- There are about twice as many working real estate agents as available listings.
- This March there were 20% fewer homes listed than last March.
- Potential sellers have several concerns, the largest being that they are afraid they won't be able to find or afford another home.
Competition in this spring's housing market is hotter than ever, thanks to high demand and record low supply.
Selling a home has likely never been easier, and while that may sound like great news for real estate agents, there is a problem: They are desperate to find listings.
"Frankly, this is not the time for amateurs," said Dana Bull, a Boston area real estate agent. "This is the big leagues here."
Bull has been in the real estate business for over a decade and has never seen it so lean. It's not just Boston; nationally there are about half as many homes listed for sale right now without contracts on them as there were a year ago, according to realtor.com. The typical home is also now selling a week faster than last year.
By the numbers, there are now about twice as many working real estate agents as there are listings. Spring is usually the time of year when the most listings come on the market, but this March there were 20% fewer homes listed than last March.
Potential sellers have several concerns, the largest being that they are afraid they won't be able to find or afford another home. Not only are home prices incredibly hot, up over 11% year over year, according to the S&P Case-Shiller home price index, but rents are also rising fast.
Nationwide, nearly 61% of home offers written by Redfin agents faced bidding wars in February, up from 59% in January. That is the 10th-straight month in which more than half of Redfin offers faced competition. More than a third of homes are also now selling for above list price.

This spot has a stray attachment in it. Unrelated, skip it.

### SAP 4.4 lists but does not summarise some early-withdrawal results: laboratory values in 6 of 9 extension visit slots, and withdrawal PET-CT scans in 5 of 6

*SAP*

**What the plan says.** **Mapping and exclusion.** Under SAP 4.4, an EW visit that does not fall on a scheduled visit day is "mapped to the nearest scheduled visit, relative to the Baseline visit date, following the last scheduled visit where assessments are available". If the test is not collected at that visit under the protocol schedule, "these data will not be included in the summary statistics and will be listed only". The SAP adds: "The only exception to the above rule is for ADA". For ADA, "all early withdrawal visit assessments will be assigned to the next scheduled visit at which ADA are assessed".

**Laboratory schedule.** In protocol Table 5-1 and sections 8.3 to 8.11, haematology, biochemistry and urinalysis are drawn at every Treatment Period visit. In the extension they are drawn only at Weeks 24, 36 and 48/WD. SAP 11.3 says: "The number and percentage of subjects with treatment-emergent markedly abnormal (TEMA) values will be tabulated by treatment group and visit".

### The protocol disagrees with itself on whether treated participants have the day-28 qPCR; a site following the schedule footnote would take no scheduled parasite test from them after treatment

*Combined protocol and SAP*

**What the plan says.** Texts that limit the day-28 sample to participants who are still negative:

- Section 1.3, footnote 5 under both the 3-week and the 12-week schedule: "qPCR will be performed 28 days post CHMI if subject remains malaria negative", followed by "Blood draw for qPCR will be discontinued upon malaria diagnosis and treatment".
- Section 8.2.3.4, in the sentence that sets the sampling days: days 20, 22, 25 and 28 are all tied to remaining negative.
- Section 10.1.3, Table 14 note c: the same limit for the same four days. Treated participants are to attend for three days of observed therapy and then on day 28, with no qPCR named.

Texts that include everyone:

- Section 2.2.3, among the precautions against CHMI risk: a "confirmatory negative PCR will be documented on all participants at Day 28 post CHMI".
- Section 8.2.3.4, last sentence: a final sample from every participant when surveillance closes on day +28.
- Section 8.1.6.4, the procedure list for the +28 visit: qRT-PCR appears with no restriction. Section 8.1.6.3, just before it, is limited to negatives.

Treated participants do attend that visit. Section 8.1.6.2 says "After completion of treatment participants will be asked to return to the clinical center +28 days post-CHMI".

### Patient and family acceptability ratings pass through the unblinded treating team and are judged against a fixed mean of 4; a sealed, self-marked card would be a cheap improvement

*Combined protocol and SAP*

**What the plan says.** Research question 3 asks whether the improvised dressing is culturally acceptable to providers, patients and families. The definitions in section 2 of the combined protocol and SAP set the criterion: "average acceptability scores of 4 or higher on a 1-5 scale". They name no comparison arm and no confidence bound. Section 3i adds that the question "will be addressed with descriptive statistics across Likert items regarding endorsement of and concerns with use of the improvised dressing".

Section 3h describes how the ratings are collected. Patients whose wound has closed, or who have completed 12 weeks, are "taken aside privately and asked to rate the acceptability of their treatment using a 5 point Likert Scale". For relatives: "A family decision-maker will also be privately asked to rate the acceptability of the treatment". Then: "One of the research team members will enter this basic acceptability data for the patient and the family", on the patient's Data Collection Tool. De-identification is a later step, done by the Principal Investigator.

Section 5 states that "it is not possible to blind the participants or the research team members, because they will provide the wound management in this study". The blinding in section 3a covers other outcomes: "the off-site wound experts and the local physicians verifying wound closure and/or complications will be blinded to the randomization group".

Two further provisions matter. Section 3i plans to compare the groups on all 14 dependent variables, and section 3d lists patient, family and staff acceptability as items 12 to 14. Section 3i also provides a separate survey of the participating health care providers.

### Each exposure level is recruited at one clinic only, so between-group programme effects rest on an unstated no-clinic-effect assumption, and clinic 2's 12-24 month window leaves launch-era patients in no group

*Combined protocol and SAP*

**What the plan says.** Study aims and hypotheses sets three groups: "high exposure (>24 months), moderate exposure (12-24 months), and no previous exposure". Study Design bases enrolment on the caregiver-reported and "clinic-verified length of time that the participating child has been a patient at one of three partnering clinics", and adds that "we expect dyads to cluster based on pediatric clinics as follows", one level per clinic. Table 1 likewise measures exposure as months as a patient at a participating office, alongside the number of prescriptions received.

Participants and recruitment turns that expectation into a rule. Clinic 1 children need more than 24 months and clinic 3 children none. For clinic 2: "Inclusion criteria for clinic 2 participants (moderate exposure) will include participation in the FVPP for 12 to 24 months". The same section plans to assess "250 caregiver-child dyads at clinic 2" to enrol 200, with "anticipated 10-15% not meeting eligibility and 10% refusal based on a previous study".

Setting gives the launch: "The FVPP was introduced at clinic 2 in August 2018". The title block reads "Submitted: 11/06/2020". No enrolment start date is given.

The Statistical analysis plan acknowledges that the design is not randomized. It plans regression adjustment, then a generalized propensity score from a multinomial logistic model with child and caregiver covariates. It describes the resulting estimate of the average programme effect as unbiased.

"The uptick in mortgage rates is likely fueling more bidding wars in the short term because house hunters are rushing to buy homes before rates rise even further," said Redfin chief economist Daryl Fairweather.
For agents, finding more listings is a constant struggle. Supply had been tightest on the low end of the market, but now the higher end is slimming as well.
"We're pulling out all the stops in terms of mailers, in terms of getting on social media," said Bull.
The pandemic has also offered her another avenue. Potential clients are no longer constrained by location or commute, due to the new remote work culture.
"So, we are tapping our network, trying to facilitate some of these transactions, and some of them are happening, going into Boston, out of Boston, out of state, across the country. So we are networking and doing everything we can, working our channels and working our connections," said Bull.
At a midpriced condominium in Boston last month, potential buyers were lining up outside and lamenting the competition inside. The listing agent, Geoff Strobeck, said he's never seen anything like it.
Selling is easy, he said, but finding more listings is tough. He said he focuses on educating and enticing potential sellers.
"There's not a magic bullet for it," said Strobeck. "For me it's, 'Hey this house in your neighborhood sold with 11 offers on it, or it sold X amount over asking, and I think we can do that with your house, too.'"
The condominium sold in barely two days with multiple offers over asking price. High sale prices, however, only go so far. Potential sellers are still worried about allowing people to tour their homes, especially in areas where Covid numbers are rising again. Agents are using virtual tours, even personal virtual walk-throughs, but sellers are still skittish.
Rising mortgage rates also don't help. Most current homeowners have refinanced to record low rates. More than a dozen record lows were set last year. Now rates are higher, meaning whatever they bought next would cost them more in interest payments.
So agents continue to get more crafty, trying to entice sellers with other available properties in their areas.
"It kind of feels like a game of Tetris," said Bull. "Where we're looking at the whole playing board, and we're trying to place people and strategically move people around in a way that best fits their lifestyle."